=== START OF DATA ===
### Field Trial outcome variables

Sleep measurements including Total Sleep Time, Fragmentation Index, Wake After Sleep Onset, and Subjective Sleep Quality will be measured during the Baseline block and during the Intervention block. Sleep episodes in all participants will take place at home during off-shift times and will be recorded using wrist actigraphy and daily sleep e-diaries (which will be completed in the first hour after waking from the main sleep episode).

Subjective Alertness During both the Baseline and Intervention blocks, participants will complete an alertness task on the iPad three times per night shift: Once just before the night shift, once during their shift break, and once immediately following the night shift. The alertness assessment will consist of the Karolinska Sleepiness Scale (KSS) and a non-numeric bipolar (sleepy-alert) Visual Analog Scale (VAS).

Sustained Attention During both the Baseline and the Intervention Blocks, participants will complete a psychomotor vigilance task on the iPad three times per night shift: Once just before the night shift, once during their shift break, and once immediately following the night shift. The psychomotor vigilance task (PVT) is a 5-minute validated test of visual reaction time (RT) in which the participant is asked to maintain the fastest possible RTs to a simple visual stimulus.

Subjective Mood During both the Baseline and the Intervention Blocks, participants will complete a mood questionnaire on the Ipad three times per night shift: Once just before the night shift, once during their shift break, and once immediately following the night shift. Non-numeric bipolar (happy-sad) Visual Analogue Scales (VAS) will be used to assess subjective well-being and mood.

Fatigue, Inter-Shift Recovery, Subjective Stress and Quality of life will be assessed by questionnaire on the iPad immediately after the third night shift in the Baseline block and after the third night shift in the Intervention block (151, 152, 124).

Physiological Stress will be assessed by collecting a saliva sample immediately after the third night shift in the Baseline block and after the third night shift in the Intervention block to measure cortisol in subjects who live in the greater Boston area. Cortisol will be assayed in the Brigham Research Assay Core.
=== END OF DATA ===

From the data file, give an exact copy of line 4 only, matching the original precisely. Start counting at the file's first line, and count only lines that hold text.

Sustained Attention During both the Baseline and the Intervention Blocks, participants will complete a psychomotor vigilance task on the iPad three times per night shift: Once just before the night shift, once during their shift break, and once immediately following the night shift. The psychomotor vigilance task (PVT) is a 5-minute validated test of visual reaction time (RT) in which the participant is asked to maintain the fastest possible RTs to a simple visual stimulus.